Hulu, Disney+, National Geographic, FX, and Disney Parks are among the major Walt Disney Co. divisions sharing public statements on their official social media channels Tuesday expressing solidarity with their LGBTQ employees and denouncing anti-LGBTQ legislation.
The responses follow a series of virtual walkouts last week sponsored by Disney employees and arrive the same day as organizers invited employees across the company’s various arms to physically walkout in protest of its initial public silence on Florida’s HB 1557, the so-called “Don’t Say Gay” bill, and demand more from Disney to stop the legislation’s passing. That includes LGBTQ employees and allies at Walt Disney World, Disneyland, Disney Cruise Line, Disney+, ABC Network, FOX, ESPN, National Geographic, Hulu, Walt Disney Studios, Pixar Animation Studios, Marvel Studios, Lucasfilm, 20th Century Studios, Searchlight Pictures and more.
The Disney walkouts are the latest example of rank-and-file workers agitating over their employers’ political stances. The country’s divisive political climate has repeatedly put corporations in the middle of a tug-of-war between outraged factions of employees, customers, and investors. For people directly affected by a bill or debate, a company’s position may come as a personal affront. But even for those who aren’t the protests and divisions may mean considering politics the next time they decide where to shop, which streaming service to pay for or even where to take a vacation.
Florida’s Parental Rights in Education bill, which opponents refer to as the Don’t Say Gay bill, would ban classroom instruction about sexual orientation or gender identity from kindergarten to third grade and prohibit the same for older students if the instruction fails to be “age-appropriate or developmentally appropriate.” Florida’s legislature approved the bill earlier this month, and Gov. Ron DeSantis is expected to sign it into law.
Disney initially took no public stance, then later said it advocated against the legislation behind the scenes. After the bill passed, the company took an official position against the bill, and CEO Bob Chapek apologized to employees on March 11 for failing to be a stronger ally.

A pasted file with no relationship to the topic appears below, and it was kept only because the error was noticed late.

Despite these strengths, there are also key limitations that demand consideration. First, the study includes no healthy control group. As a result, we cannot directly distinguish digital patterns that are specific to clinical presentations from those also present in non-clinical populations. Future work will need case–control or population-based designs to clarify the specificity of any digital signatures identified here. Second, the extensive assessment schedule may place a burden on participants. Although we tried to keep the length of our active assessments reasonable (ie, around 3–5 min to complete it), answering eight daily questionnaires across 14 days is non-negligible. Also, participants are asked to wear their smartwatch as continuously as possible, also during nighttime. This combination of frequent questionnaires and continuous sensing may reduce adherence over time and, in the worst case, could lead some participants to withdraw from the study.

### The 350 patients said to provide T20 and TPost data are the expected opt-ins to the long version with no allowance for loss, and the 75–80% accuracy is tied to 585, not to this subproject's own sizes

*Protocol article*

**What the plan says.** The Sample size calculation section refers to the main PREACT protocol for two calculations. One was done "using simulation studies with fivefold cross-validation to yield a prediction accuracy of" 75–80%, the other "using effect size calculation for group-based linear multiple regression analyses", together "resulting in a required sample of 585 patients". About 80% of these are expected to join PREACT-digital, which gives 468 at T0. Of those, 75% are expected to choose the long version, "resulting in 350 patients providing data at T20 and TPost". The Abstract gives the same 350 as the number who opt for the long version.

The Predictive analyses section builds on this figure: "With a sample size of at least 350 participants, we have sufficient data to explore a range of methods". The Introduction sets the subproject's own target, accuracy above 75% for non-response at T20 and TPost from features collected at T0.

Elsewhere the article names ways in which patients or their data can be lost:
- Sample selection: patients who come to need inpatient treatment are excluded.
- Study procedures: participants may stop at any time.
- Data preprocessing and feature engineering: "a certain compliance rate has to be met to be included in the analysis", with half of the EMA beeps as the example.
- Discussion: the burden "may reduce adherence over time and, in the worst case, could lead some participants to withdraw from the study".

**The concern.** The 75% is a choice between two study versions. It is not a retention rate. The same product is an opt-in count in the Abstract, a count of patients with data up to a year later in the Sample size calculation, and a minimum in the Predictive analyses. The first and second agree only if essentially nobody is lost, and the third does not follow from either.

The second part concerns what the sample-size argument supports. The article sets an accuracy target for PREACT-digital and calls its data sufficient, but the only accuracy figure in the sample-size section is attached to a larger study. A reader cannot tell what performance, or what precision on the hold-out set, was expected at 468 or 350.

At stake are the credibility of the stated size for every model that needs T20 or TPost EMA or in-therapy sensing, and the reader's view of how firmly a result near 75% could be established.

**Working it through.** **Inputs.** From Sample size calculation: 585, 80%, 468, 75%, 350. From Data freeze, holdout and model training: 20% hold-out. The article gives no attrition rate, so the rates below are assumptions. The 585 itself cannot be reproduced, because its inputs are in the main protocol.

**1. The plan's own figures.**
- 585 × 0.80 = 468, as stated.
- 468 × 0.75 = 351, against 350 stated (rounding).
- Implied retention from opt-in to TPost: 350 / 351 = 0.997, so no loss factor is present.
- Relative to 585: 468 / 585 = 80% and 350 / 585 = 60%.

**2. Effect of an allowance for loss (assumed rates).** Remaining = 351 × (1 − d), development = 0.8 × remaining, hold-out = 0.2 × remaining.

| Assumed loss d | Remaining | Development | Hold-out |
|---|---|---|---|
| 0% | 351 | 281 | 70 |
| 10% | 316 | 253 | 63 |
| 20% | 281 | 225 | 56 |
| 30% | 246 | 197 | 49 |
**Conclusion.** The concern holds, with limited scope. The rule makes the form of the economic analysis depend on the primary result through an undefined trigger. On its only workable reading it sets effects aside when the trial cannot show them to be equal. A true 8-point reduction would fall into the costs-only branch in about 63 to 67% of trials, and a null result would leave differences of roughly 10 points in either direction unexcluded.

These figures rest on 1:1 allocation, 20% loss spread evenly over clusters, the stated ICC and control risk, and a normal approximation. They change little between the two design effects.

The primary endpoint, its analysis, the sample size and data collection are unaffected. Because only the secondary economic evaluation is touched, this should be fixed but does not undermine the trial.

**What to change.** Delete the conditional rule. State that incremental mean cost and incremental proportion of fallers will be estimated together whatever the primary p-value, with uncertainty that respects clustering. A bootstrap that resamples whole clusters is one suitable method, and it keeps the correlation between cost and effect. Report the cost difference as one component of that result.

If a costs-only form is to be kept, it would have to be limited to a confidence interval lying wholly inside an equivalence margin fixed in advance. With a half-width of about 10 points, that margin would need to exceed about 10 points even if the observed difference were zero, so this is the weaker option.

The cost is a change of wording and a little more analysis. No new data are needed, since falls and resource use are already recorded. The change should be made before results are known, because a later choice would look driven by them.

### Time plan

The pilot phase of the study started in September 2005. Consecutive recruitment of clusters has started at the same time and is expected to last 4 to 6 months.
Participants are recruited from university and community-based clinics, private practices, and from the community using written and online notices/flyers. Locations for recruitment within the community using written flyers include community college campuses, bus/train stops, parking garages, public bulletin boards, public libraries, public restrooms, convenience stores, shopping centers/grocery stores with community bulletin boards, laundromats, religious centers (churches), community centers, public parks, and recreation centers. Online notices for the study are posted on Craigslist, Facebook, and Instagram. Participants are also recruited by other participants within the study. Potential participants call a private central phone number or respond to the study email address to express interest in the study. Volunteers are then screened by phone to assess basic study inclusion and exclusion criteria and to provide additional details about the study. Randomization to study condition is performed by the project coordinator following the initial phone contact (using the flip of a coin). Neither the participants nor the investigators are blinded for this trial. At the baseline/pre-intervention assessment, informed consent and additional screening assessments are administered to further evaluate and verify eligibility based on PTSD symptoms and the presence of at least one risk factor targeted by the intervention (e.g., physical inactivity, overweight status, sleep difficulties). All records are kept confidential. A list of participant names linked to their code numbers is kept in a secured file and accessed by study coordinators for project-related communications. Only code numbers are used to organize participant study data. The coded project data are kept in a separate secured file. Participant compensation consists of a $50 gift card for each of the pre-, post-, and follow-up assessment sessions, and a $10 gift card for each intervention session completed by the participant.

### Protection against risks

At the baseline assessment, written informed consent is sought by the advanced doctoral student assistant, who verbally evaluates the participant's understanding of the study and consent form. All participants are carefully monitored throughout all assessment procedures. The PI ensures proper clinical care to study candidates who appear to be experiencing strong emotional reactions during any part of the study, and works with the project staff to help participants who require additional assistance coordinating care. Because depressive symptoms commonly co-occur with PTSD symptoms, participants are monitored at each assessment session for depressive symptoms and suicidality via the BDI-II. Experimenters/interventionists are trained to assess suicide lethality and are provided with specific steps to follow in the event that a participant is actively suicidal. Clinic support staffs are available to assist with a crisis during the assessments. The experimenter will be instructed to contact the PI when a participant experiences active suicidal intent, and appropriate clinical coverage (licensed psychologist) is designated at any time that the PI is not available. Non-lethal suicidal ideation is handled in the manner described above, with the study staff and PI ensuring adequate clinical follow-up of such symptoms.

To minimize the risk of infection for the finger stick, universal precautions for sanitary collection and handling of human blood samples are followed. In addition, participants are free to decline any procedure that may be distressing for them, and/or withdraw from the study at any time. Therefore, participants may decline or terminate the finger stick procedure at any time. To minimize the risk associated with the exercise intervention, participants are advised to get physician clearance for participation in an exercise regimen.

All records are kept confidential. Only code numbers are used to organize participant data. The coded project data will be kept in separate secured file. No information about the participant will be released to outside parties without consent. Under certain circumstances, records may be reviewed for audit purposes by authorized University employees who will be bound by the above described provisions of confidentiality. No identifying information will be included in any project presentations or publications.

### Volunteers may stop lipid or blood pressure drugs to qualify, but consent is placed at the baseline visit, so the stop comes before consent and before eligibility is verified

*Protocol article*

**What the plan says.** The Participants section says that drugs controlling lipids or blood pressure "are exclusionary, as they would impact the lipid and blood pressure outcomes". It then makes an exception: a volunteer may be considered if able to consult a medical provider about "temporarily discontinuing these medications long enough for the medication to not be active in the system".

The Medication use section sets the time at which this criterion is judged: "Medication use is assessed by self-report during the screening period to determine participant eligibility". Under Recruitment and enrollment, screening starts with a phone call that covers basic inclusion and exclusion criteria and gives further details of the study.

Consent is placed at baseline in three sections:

“While we certainly appreciate Bob Chapek’s apology note, there is still more work to be done,” organizers wrote in an open letter last week. The letter also said Disney leadership “utterly failed” to appreciate the magnitude of the bill and the effect of the legislation on Disney workers in Florida and beyond.
Disney walkout organizers have asked participants to stop working from 8 a.m. to 6 p.m. in their own time zones on Tuesday, or from the start to the end of their shifts. At 11 a.m. PT/2 p.m. ET, organizers have slated a “social media storm” to coordinate posts of support. Disney World, based outside Orlando, is a massive resort that includes four theme parks, two water parks, dozens of hotels, golf courses, retail stores and entertainment venues. Tens of thousands of employees welcome tens of millions of visitors every year.
Walkouts by Disney workers at public venues like its parks would be visible, but many of the company’s office employees are still working remotely, which may make it difficult to gauge the scope of the protest.
Earlier this year, Spotify workers pushed back against the streaming service’s support of podcaster Joe Rogan, and last year Netflix employees staged walkouts over Dave Chappelle’s comedy special that critics called transphobic. Workers at Apple, Google and Amazon have organized against their companies’ culture, privacy policies and other issues.